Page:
Decided on October 23,1952

Dasondhi Appellant
STATE Respondents


C C.CHOWDHRY,J. - (1.) THIS is an application in revision by one Dasondhi against his conviction by a first class Magistrate of Nahan for an offence punishable under Section 9 (b), Opium Act, 1878, and the sentence of two months' rigorous imprisonment and Rs. 200/ fine, or further two months' rigorous imprisonment in default of payment of fine, imposed upon him. His appeal has been dismissed by the learned Sessions Judge.
(2.) ONE Tika Ram was also tried along with the present petitioner, and he has been convicted and sentenced under Section 9 (a) of the said Act for having been found in possession of contraband opium. It has been found that he was given a lift by the petitioner in a jeep, of which the petitioner was a driver, on the evening of 22 9 1951 from a place in the outskirts of Nahan to a spot about two furlongs on the Nahan side of the octroi and police barrier at Kala Amb. It has also come in evidence that while travelling in the jeep driven by the petitioner Tika Ram had with him a bag. Tika Ram was apprehended early the following morning near Kala Amb with about nine seers of contraband opium in the said bag. As Tika Ram travelled as aforesaid in the jeep driven by the petitioner, the latter has been convicted under Section 9 (b) of the Act for transporting the said opium. There can be no doubt that mere transport of contraband opium would be no offence. in order that the petitioner be held to have committed the offence in question there should be a rinding that he knew that he was transporting contraband opium. One of the arguments put forward by the learned counsel for the petitioner in this connection was that no question was put to the petitioner under Section 342, Criminal .P. C., as to such conscious transport of the opium in question. That is no doubt true, for the only question put to the petitioner in this connection was whether Tika Ram had the bag in question with him when he was being given a lift by the petitioner. No question was put to him as to the contents of the bag. It was the duty of the Magistrate to question the petitioner in the course of his examination under Section 342 with regard to conscious transport of the opium in question. At the same lime, that is an irregularity in procedure which was curable under Section 537 of the Code since it has not been shown that the petitioner has in any way been prejudiced in his defence or the omission or irregularity has occasioned a failure of justice, it is noteworthy that the petitioner categorically denied that Tika Ram was at all travelling in his jeep, a denial which has been found to be totally unfounded. The said omission under Section 342 of the Code is therefore immaterial.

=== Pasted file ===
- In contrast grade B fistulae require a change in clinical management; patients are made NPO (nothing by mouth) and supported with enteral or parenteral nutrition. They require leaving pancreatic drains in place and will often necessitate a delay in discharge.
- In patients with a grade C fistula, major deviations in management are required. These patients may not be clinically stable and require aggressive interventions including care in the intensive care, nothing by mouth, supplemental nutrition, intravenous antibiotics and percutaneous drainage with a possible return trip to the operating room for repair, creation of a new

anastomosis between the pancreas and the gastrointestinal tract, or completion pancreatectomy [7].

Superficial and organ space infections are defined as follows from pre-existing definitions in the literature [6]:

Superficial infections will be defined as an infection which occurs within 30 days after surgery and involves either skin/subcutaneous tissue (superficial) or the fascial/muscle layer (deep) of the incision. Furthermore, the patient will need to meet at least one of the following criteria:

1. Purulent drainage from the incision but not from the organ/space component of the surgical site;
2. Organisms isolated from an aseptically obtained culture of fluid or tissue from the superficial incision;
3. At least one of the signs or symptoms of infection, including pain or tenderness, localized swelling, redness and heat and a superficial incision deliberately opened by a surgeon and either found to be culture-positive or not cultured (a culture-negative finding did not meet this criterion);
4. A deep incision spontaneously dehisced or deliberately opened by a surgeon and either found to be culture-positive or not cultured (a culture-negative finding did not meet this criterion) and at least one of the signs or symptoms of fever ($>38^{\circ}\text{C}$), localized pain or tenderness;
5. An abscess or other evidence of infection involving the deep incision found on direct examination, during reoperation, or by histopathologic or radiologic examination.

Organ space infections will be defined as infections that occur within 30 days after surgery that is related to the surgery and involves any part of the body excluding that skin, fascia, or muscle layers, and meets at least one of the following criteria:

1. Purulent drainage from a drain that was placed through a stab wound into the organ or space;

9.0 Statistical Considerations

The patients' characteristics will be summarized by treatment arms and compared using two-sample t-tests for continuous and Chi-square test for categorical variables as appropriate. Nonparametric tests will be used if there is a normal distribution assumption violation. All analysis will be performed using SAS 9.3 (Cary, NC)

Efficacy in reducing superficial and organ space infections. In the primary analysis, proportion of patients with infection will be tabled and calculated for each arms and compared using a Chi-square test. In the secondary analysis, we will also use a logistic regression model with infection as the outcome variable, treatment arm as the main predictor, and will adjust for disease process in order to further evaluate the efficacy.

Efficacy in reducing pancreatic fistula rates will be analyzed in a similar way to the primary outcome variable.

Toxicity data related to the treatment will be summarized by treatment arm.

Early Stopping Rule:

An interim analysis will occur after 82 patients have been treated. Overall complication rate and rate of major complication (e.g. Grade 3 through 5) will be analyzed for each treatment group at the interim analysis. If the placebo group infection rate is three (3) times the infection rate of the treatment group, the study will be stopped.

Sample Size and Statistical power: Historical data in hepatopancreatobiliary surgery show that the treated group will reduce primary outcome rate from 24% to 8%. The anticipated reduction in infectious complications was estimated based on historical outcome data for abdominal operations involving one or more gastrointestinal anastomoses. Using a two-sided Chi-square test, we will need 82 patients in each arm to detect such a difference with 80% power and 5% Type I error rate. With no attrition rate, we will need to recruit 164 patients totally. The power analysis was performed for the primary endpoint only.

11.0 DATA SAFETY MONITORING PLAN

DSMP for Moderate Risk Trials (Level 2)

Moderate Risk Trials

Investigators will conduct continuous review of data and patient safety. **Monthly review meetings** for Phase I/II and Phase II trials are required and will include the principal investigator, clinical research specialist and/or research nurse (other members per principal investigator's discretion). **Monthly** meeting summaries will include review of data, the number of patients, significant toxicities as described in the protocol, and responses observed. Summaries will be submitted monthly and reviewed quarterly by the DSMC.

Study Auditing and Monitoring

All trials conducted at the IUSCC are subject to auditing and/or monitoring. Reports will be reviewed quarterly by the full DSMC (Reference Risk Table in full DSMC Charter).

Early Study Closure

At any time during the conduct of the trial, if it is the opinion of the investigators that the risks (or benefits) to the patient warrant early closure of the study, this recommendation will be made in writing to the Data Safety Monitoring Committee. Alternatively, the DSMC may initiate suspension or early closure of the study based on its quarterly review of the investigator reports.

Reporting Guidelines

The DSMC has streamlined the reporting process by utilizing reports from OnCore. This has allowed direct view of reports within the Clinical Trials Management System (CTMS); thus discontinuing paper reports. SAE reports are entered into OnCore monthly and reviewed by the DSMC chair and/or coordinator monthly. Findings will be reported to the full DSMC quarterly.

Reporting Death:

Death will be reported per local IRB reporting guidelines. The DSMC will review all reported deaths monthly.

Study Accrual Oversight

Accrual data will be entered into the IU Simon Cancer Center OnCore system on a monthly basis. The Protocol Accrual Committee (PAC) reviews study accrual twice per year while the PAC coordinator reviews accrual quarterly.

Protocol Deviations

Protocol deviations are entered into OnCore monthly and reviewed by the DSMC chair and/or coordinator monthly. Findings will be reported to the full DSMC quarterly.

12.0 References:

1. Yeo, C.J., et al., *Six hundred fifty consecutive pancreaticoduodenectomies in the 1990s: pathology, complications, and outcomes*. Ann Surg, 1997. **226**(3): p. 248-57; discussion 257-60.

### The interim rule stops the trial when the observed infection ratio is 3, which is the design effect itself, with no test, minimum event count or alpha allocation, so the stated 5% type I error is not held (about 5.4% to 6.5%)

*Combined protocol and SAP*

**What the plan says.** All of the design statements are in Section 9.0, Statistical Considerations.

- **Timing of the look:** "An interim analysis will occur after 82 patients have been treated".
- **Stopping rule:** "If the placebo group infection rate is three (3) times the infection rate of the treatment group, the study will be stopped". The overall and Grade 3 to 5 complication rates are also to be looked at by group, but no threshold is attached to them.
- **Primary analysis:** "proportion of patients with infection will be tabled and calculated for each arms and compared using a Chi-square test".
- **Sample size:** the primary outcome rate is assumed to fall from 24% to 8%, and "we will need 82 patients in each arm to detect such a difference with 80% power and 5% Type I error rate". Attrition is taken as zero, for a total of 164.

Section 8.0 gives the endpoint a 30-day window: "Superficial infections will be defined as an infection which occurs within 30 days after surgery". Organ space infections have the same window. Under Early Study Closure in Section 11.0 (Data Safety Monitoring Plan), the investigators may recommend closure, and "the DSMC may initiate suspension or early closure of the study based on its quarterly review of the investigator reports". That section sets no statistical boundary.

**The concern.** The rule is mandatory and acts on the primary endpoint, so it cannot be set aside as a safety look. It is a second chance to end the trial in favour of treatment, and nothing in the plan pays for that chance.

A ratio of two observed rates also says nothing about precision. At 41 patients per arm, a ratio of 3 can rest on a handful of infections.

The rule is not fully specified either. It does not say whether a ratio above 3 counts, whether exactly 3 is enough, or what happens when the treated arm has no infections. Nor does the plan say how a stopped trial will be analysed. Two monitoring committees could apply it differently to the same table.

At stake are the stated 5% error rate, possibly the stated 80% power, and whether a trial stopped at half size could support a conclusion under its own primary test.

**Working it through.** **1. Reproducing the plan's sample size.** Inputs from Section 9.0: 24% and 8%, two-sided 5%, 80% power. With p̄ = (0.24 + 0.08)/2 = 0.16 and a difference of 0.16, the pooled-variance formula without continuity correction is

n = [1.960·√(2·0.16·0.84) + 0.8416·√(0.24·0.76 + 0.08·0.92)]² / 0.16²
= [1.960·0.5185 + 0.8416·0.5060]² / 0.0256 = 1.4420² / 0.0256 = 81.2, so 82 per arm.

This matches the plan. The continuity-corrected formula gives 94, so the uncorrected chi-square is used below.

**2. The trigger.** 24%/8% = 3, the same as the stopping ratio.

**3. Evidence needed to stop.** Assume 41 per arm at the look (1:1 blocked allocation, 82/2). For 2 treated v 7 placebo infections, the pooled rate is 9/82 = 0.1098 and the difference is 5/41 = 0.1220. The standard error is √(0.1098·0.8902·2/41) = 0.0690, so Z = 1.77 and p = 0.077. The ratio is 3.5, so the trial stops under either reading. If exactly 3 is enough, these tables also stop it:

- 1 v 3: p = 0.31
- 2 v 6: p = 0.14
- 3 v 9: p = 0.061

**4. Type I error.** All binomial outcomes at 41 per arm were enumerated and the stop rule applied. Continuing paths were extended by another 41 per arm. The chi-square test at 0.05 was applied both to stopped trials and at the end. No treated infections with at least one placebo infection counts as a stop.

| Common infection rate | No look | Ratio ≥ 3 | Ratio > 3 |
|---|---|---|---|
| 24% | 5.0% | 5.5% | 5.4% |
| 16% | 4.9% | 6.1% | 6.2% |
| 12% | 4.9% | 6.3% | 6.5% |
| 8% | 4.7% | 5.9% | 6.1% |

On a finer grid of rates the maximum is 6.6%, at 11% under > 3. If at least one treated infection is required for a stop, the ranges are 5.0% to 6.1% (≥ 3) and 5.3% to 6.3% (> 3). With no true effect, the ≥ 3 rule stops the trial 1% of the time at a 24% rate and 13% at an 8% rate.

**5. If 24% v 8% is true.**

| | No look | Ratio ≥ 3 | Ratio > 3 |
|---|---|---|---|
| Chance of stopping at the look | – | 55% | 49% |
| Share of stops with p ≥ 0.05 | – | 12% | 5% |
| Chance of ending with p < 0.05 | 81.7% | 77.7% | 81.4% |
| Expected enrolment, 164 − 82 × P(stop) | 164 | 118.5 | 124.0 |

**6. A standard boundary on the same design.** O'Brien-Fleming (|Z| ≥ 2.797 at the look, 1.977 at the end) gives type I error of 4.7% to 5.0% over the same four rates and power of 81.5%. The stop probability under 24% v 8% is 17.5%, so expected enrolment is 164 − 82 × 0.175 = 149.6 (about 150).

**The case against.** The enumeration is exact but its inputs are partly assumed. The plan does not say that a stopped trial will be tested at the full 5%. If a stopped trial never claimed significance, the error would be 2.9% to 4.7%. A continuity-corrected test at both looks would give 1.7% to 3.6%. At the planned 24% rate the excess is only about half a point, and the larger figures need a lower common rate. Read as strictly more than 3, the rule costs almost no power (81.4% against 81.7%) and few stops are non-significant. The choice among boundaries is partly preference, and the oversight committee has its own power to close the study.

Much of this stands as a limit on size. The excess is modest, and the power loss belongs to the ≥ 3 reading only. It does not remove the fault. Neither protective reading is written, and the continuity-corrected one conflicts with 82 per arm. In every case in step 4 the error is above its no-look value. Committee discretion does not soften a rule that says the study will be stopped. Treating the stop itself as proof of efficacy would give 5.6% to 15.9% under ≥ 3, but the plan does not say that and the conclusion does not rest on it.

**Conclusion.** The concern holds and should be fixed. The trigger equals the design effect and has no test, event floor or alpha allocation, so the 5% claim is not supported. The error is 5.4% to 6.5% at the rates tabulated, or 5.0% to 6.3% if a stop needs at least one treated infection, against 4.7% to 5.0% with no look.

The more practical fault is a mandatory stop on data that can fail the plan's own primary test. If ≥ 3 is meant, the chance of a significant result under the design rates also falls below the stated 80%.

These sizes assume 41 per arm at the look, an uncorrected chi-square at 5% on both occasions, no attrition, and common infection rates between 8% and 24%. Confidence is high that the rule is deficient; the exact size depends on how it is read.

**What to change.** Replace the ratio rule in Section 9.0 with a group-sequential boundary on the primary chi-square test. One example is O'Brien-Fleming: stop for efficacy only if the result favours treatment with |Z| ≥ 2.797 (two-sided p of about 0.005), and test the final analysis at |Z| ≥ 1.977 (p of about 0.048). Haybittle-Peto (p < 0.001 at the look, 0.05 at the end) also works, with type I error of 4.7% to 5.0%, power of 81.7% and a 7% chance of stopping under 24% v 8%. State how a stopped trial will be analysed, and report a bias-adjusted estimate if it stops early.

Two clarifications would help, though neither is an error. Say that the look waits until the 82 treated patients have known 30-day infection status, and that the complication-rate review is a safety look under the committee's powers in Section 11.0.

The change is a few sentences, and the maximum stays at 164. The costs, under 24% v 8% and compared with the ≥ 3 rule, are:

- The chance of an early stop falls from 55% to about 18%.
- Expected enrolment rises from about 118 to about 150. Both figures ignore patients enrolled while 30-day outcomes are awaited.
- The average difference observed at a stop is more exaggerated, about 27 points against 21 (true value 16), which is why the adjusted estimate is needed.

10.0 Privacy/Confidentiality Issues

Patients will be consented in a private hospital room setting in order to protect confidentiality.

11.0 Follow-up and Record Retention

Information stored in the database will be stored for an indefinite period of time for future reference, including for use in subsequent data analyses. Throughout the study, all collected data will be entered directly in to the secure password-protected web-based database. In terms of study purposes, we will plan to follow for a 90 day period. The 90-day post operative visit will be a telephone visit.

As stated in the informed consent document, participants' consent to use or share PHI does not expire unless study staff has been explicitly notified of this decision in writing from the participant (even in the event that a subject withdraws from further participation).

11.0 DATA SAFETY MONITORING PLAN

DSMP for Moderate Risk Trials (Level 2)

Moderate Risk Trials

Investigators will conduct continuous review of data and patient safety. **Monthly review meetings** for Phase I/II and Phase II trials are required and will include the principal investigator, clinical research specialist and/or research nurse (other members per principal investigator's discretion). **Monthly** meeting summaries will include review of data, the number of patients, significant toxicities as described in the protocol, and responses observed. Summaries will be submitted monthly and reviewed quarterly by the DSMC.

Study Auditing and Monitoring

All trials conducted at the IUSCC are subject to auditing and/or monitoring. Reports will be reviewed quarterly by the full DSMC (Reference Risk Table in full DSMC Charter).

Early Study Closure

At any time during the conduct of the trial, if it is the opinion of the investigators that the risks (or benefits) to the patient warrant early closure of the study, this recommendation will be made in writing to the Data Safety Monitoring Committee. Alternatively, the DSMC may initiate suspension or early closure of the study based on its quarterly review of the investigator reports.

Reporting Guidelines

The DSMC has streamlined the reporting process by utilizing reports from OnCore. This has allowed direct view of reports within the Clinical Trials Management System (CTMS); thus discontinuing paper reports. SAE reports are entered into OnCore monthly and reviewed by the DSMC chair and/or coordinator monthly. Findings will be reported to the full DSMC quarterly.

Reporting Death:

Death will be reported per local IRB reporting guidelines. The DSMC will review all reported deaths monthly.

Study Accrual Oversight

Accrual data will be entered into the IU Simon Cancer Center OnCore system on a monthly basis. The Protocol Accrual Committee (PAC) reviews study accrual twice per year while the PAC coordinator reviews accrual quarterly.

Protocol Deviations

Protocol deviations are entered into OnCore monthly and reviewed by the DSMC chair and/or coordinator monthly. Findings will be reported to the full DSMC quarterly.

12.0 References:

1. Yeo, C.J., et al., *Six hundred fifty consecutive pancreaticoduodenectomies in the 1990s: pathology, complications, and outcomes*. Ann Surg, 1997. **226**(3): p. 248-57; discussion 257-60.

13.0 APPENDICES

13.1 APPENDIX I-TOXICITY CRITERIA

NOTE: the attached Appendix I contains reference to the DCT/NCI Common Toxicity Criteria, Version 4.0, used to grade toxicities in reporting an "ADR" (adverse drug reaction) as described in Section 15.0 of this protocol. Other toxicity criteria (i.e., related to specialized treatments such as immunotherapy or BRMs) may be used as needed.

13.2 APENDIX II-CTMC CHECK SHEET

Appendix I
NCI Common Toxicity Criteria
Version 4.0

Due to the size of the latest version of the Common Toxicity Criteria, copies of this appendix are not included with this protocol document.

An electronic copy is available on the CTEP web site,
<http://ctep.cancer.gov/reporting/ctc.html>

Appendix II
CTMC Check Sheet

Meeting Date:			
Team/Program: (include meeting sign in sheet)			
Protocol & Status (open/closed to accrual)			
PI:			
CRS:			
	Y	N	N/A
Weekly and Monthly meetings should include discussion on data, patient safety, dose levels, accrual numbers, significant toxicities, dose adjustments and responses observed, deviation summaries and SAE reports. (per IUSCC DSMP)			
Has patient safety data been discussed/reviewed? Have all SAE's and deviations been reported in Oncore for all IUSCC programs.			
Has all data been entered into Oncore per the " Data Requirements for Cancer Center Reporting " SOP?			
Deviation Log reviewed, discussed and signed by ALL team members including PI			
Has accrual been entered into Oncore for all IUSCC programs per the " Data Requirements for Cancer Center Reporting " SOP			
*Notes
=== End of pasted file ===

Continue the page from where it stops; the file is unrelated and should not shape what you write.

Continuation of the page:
(3.) IT has however been strenuously argued by the learned counsel for the petitioner that there is no evidence worth the name that Tika Ram, whilst he was being given a lift by the petitioner in his jeep, was in possession of the opium with which he was apprehended the following morning, or, in any case, that even if it be conceded that Tika Ram was travelling in the petitioner's jeep in possession of the contraband opium in question, that the petitioner was cognisant of that fact. Both these points have been decided by the two Courts below against the petitioner on foot of certain circumstances. Before I proceed further it must be remembered that the jeep was stopped at the octroi post at Kala Amb at about 8 p.m. on 22 9 1951, that Tika Ram had alighted from the jeep a short time before at a spot about two furlongs from the octroi post and that it was at about 5 O'clock the following morning that Tika Ram was apprehended by the police with the contraband opium in question somewhere near the spot where he had got down from the jeep. It will also be remembered that the contraband opium found in possession of Tika Ram consisted of nine cakes weighing about nine seers. The circumstances on which the two Courts below have relied for arriving at the said conclusions against the petitioner were that the petitioner gave Tika Ram a lift from a place outside Nahan to a spot just before the police and octroi post, that both took their meals and drank wine in the way, that when one of the prosecution witnesses, Kanhiya Lal, who was a fellow traveller with Tika Ram in the petitioner's jeep, asked the petitioner as to who Tika Ram was, the petitioner wrongly told him that he was a school master, and that the jeep though owned by one Hira Singh was mostly in the use of one Bootinath who has been stated by one of the prosecution witnesses as being a secret partner with one of the opium contractors. In order that the conviction of the petitioner could be justified on circumstantial evidence of this nature the evidence in question must be consistent with nothing but his guilt. That, I am afraid, cannot be predicated of the aforesaid circumstances relied upon by the two Courts below for the petitioner's conviction. The said circumstances, whether taken singly or even cumulatively, do not necessarily lead to the conclusion that the petitioner was cognisant of the fact that Tika Ram, while travelling in the petitioner's jeep, was in possession of the opium in question. On the contrary, there is one circumstance which militates against even the theory of opium being in possession of Tika Ram while he was travelling in the petitioner's jeep, and that is that if in fact Tika Ram should have been carrying all that quantity of opium its presence could not have failed to be detected by its smell by the persons inside the jeep. One such person was the said prosecution witness Kanhiya Lal, but he has not given any statement to that effect. It is not inconceivable that it was between the hour of 8 p.m. on 22 9 1951, when Tika Ram got down from the jeep about two furlongs away from the octroi post, and the hour of 5 a.m. on 23 9 1951, when he was apprehended, that he came into possession of the opium in question. There is nothing in the prosecution evidence leading unmistakably to the conclusion that such a contingency was impossible. The learned Government Advocate cited a number of rulings in support of the contention that where a concurrent finding of fact has been arrived at by the Courts below the High Court should not upset such a finding merely because the evidence and circumstances on record are in the opinion of the High Court capable of leading to a different conclusion. That would no doubt be ordinarily true, but where, as in the present case, the conviction is based entirely on circumstantial evidence, and the circumstantial evidence is not such as to lead inevitably to the guilt of the accused, it would certainly be necessary for the High Court to interfere with the finding of fact in exercise of its revisional jurisdiction. However suspicious might have been the circumstances appearing against the petitioner, suspicion is not proof.;